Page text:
BY: DEXTER BROWN
Slat’s ambitious quest started on a Greek scuba diving trip when he was only 16. “I saw more plastic bags than fish,” the Dutch engineering student told the BBC. “Everyone said to me: ‘Oh there’s nothing you can do about plastic once it gets into the oceans,’ and I wondered whether that was true.” So Slat spent much of the rest of his teens trying to prove the naysayers wrong.
Now at only 20, he has started to raise funding for his invention, The Ocean Cleanup Array to do just that. The system consists of floating booms/barriers and a processing platform. Unlike nets, the 50-km-long, V-shaped, current-driven booms are specifically designed to collect plastic on the ocean surface, while making it easy for most wildlife to navigate under it. The on-board, solar-powered platform shreds and stores the plastic so it can be recycled. Slat estimates that he can sell what he collects for as much as $500 million a year.
In fact, there’s so much plastic in the world’s oceans that collecting it could be profitable. Greenpeace says the oceans hold millions of tonnes of plastic, with most being concentrated in five areas around the world called gyres. Slat believes his device can remove much of the oceans’ plastic in as little as five years, and also said that one Ocean Cleanup system can clean half the plastic in the North Pacific Ocean in ten years. If successful, The Ocean Cleanup Array could save millions of animals that accidentally digest plastic each year, and could also prevent it from entering our food supply.
As the idea drew global media attention (in part due to his TED talk), The Ocean Cleanup naturally attracted critics as well, with some questioning if it’s possible to clean the world’s oceans of plastic as Slat hopes. Much of the criticism can be found in a lengthy 2013 piece by Stiv Wilson for Inhabitat, a sustainable future design blog.
Wilson, the policy director for 5Gyres.org, an ocean conservation nonprofit, said, “The problem is that the barriers to gyre cleanup are so massive that the vast majority of the scientific and advocacy community believe it’s a fool’s errand – the ocean is big, the plastic harvested is near worthless, and sea life would be harmed.”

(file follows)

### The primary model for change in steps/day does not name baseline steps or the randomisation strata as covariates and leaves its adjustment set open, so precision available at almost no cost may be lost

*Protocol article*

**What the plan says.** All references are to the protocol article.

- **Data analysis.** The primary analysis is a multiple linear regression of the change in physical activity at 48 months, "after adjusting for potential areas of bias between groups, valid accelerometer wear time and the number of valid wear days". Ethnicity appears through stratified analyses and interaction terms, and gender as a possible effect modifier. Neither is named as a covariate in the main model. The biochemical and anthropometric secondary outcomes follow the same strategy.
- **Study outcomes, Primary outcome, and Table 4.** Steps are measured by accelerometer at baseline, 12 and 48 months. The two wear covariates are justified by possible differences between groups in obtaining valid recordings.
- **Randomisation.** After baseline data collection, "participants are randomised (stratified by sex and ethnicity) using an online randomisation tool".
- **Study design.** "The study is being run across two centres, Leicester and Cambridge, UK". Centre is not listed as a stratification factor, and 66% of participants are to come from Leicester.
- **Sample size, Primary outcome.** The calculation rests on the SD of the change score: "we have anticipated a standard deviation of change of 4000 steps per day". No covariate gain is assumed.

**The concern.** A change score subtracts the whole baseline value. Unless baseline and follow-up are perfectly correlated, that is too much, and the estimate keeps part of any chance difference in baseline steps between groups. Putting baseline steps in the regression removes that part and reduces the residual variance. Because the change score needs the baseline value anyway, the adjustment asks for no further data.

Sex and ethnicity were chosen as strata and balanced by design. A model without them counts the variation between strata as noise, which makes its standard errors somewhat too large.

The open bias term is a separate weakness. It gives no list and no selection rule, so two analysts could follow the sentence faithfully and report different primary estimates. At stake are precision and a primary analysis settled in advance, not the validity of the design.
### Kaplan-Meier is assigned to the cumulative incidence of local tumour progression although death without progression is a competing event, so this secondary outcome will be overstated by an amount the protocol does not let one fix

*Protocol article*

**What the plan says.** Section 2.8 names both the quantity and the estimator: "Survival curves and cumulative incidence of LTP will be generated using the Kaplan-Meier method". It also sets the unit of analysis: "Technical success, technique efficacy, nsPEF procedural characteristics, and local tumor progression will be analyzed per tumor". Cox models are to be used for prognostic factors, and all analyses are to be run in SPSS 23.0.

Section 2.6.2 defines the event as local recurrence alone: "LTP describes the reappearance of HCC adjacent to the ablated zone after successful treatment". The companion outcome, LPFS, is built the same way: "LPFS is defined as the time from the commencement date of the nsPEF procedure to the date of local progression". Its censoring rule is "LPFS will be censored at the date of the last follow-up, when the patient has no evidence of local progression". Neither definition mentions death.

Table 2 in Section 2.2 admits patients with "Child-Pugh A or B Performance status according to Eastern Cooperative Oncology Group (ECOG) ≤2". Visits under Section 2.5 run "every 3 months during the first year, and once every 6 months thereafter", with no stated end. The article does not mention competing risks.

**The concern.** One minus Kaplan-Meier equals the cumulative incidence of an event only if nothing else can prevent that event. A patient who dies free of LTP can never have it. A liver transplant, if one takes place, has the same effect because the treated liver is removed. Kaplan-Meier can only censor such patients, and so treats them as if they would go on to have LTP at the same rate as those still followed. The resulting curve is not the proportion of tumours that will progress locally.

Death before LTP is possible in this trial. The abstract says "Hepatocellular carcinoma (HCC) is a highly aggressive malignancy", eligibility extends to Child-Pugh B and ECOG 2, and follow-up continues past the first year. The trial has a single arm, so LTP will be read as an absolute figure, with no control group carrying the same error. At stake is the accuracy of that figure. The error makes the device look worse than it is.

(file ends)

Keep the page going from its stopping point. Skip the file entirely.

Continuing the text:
He also claimed Slat’s idea and drawings aren’t new, more plastic would be coming into the ocean than The Ocean Cleanup Array would pull out (especially considering that Wilson believes the plastic isn’t just on the sea surface) and much of the fundamental science behind The Ocean Cleanup was flawed. Particularly, he felt sea life would colonize the booms, plankton would be sucked into the device, storms would ravage it and the seabed anchoring needed for the device was woefully miscalculated.
However, in a blog post on The Ocean Cleanup site, Slat responded to many of the critics, including Wilson, citing his newly released feasibility study, a 530-page report, which was written by 70 people. It still wasn’t enough for some who were eager to tear apart the study. Oceanographers Kim Martini and Miriam Goldstein of Deep Sea News said The Ocean Cleanup still had major technical problems that needed to be addressed before it could work. They also felt the feasibility study didn’t really prove the concept’s feasibility.
The critics haven’t stopped Slat and his dream of ridding the world’s oceans of plastic. A recent Ocean Cleanup blog post stated that the organization is hiring and another post said its recent crowdfunding campaign pulled in $2 million US in just 100 days. According to the crowdfunding platform that facilitated the campaign, the effort also had the support of over 38,000 people, which made it “the most successful non-profit crowd funding [sic] campaign in history.”
For more on The Ocean Cleanup and to follow its progress, visit its official site at theoceancleanup.com.